After all, Mr. Governor, think about how much you pinned the state budget on gambling – it’s the second highest revenue generator. Second only to education funding, gambling in PA is your legacy and, if certain lawmakers continue to attack the education formula, it could be your lasting legacy.

Don't back down now. Embrace the PA you created.

Join O'Brien and Thomas in opposing major expansion of predatory gambling

Today, two Philly Democrats, joined the opposition to video poker in the Gaming Oversight Committee.

Watch this video to learn more and please join these two Philly elected officials, Michael O'Brien and Curtis Thomas, in their opposition to video poker. Encourage them to keep voting "no" and help turn other Democrats into no votes. Supporting casinos and the expansion of predatory gambling is not progressive, Democatic, or democratic. Check out the video and take action to stop casinos and the expansion of gambling and corruption in our state.

Jethro Heiko responds to Councilman DiCicco

Below is my response to the following letter from Councilman DiCicco's attorney.

DiCicco Threat Letter

Yesterday, through his attorney, Councilman DiCicco sent me a letter claiming that I defamed him by posting on YPP that the Councilman has engaged in “corruption” to the detriment of our waterfront and city planning. The letter demands an immediate retraction and apology. Rather than respond to his attorney I will post my response here. I will not retract my post nor will I apologize.

I am, however, happy to explain in greater detail what I meant when I referred (and will continue to refer) to the Councilman as a politician who engages in corruption. But let’s get real about the term – it means lacking in integrity, virtue and moral principle; it means a deviation from what is right; it means failing to represent the public interest. It does not mean that the official took a bribe and I have never used it that way. I should be able to use the term when I think the shoe fits. Whether you agree with me or not, I hope you support my right to voice my opinion.

In my post, I said that our Delaware waterfront is in a sorry state due to “his and his mentor’s corruption.” I think this is a obvious and unremarkable assertion. Our waterfront is an embarrassing joke. The control over its development is largely a function of local zoning and land use laws; and the Councilman has been in charge of zoning in the First District for some time now. The gated towers of Waterfront Square, the wholly inappropriate solid walls of the garage at the Hyatt Hotel, the overloading of the southern end and the resulting traffic, I could go on and on and on. We all could.

Our Delaware River Waterfront is one of the City’s greatest assets and its development history and current status is horrendous. Some would even say, rhetorically, that it’s a sin and a crime. Why hasn’t the Councilman changed the zoning on the waterfront in the many years that he has been the district councilperson? Why? And, finally, when we have a fantastic planning effort led by thousands of citizens, guided by Penn Praxis in an open and transparent manner – that gave us the Civic Vision – the Councilman drafts, sponsors and passes a new Zoning Overlay that fails to adopt all the recommendations of the Civic Vision and worse yet, drafts zoning for casinos that exempts them and their satellite parking from that zoning overlay. Sure, he passed some of the recommendations but not the key one about the width of the waterfront setback. Why can’t the Councilman just do what the people want? Why is it so hard? All of that is evidence (on top of what we can see – or not see – when we walk on Delaware Avenue) that his conduct was and is lacking in integrity, virtue and moral principle, that it deviated from what is right and that it is not in the public interest. It gets worse when he claims that he will protect one constituency and neighborhood at the expense of others and attempts, with some success, to divide and conquer. In my view, that is corruption.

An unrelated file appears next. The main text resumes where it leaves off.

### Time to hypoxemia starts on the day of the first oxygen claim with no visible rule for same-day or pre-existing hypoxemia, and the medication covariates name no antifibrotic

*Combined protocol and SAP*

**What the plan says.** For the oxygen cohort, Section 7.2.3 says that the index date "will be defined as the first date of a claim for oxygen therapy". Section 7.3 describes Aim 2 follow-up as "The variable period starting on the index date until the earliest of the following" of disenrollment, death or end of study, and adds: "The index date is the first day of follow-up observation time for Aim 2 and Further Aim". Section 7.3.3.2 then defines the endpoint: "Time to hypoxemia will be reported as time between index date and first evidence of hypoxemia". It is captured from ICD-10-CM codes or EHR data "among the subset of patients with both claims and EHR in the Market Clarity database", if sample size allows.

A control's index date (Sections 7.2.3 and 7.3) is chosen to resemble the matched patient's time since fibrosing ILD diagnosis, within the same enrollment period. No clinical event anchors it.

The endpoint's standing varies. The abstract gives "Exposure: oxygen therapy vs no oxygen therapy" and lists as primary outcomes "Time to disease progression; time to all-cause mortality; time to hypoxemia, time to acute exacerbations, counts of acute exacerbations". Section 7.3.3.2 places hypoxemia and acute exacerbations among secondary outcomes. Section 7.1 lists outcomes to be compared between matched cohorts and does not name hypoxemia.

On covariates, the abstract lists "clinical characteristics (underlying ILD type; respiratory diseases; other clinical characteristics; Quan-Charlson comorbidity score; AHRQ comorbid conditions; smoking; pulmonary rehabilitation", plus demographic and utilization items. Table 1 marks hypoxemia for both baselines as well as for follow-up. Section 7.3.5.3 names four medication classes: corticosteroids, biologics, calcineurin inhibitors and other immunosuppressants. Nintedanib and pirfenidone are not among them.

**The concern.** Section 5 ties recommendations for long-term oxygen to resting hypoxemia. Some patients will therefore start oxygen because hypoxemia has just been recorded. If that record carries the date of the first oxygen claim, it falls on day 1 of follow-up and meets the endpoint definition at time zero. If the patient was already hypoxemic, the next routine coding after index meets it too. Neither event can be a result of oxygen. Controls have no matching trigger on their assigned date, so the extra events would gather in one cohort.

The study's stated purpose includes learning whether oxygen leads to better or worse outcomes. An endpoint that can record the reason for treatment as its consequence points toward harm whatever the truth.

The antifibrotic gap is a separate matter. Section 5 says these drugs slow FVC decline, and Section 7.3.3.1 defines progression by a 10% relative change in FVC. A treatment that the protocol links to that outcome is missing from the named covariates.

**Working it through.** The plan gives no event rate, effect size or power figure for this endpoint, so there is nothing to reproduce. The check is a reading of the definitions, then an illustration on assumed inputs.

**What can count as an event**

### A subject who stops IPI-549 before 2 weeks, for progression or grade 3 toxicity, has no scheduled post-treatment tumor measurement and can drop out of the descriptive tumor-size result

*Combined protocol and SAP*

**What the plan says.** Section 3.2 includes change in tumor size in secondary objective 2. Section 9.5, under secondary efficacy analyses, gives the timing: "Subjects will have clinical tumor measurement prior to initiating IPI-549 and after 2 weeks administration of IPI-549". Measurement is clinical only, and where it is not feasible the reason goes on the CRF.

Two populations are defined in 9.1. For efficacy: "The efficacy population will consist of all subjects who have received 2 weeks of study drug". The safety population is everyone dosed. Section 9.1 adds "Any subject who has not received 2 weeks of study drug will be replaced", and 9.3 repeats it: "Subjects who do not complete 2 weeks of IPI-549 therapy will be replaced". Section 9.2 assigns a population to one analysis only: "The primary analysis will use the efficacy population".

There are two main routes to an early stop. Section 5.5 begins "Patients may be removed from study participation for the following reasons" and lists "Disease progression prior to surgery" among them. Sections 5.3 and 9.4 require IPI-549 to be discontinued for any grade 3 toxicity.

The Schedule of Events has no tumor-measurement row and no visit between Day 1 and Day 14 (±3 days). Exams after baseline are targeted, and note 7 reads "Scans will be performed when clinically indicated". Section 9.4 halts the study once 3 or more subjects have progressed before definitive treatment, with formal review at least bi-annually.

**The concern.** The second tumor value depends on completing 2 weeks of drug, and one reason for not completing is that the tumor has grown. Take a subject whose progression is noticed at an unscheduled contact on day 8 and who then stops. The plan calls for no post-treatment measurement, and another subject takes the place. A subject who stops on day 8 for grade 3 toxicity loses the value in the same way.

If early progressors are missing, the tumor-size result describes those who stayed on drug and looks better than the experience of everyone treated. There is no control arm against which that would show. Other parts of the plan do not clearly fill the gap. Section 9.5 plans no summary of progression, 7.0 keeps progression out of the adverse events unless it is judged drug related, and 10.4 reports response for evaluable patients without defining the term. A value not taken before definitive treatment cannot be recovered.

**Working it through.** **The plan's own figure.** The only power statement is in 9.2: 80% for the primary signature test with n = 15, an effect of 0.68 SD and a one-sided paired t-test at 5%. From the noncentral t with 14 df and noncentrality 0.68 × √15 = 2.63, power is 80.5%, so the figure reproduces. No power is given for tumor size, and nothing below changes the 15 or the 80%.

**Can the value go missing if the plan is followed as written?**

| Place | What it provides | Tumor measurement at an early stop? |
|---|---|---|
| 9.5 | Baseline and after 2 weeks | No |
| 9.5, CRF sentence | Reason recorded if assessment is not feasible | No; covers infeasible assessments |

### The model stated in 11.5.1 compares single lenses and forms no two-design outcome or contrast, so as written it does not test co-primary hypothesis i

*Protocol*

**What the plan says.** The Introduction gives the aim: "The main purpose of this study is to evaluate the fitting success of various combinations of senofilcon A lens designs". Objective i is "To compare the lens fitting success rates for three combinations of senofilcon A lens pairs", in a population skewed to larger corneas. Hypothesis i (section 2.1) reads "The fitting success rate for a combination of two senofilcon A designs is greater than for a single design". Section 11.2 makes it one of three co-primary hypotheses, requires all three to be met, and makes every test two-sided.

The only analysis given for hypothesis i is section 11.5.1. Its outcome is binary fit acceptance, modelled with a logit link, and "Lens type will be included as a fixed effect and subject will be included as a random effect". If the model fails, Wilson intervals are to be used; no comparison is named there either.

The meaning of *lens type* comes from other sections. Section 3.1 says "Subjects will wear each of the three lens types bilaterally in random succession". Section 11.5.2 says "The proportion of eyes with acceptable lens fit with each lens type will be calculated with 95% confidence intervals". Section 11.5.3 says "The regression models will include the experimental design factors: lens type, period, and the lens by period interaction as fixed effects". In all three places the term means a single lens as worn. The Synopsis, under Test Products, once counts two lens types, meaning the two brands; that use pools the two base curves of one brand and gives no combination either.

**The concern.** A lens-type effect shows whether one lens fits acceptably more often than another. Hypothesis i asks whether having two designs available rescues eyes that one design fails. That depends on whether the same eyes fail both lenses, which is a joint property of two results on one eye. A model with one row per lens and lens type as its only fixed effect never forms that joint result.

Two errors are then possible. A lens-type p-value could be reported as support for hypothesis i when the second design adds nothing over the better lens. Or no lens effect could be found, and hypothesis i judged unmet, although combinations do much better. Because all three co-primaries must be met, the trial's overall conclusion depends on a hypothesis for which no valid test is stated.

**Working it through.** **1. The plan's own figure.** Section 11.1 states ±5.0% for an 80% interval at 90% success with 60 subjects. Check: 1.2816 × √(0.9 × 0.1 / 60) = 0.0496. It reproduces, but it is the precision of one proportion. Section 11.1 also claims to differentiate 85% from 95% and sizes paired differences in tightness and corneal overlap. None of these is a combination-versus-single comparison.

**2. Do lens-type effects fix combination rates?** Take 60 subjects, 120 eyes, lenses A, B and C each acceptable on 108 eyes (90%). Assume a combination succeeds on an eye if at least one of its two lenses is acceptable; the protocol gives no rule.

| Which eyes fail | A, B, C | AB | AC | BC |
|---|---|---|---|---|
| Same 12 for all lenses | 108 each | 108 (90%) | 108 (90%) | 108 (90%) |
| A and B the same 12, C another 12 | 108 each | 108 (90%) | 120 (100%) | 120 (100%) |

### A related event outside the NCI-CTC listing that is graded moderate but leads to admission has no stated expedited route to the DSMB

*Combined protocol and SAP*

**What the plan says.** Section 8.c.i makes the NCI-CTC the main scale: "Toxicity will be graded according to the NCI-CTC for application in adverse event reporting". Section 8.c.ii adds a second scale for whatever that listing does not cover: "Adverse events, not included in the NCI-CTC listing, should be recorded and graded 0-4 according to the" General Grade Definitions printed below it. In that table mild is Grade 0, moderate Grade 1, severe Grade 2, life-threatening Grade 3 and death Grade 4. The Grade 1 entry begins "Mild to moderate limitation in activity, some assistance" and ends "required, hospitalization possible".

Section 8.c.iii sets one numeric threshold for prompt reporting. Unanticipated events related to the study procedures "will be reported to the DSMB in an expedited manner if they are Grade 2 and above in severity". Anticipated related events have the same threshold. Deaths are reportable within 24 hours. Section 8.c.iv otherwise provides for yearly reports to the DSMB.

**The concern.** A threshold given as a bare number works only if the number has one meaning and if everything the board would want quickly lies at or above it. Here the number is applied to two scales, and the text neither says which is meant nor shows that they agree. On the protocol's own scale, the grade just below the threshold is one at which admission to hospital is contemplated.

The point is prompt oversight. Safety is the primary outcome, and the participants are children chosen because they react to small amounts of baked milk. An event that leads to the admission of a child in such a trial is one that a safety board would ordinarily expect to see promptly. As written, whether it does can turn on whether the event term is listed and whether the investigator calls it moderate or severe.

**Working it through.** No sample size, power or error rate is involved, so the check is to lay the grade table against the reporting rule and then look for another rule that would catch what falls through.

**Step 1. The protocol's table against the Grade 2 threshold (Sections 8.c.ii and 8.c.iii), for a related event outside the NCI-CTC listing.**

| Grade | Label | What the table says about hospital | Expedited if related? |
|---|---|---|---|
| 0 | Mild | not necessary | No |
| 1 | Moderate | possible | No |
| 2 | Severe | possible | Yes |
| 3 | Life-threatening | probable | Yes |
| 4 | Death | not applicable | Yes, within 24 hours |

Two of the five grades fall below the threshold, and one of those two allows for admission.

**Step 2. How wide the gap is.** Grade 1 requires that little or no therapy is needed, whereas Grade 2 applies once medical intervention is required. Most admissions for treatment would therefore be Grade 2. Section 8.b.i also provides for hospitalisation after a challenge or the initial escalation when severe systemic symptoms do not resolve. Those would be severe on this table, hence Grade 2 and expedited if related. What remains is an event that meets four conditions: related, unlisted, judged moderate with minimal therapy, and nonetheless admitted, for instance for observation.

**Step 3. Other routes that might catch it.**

And when crafting the zoning legislation which allows Sugarhouse satellite parking, exempting surface parking lots from the new zoning overlay for the Waterfront he opens the door for more corruption at the newly named Delaware River Waterfront Corporation, formerly the Penn’s Landing Corporation. Rather than advancing the civic vision in a transparent way we have an agency, City Council, and Mayor whose vision for the riverfront mirrors that of Neil Bluhm, developer of the proposed Sugarhouse casino, rather than that of the thousands of citizens who spent tens of thousands of hours developing the civic vision.

I think it was wrong for the Councilman to accuse me of defamation. YPP is a place for people to have discussion and debate in a public forum. Yes, when I wrote my post I was mad (and I still am). If the Councilman wants to rebut my statements, if he wants to claim that his stewardship over the development of the waterfront was based on integrity, virtue and moral principle, then he should post a response online. He is a public person and he stands up and takes praise wherever he can get it. But Councilmanic prerogative has to work both ways – it means that the Councilmember is responsible and should be held accountable for the zoning laws in his or her district, especially when there has been as much tinkering in the First District; and especially when he has presided over so many failures and lost opportunities at our waterfront.

Evans Says State-Sanctioned Gambling Is "Change We Can Believe In"

In a recent column, http://www.philly.com/philly/hp/news_update/39129332.html, in the Daily News Philadelphia's Dwight Evans made an outrageous comment.

Excerpt:

When I point out to House Appropriations Chairman Dwight Evans that in the past he was never a fan of funding government through gambling, he says, "People change. We're living in a time of change we can believe in."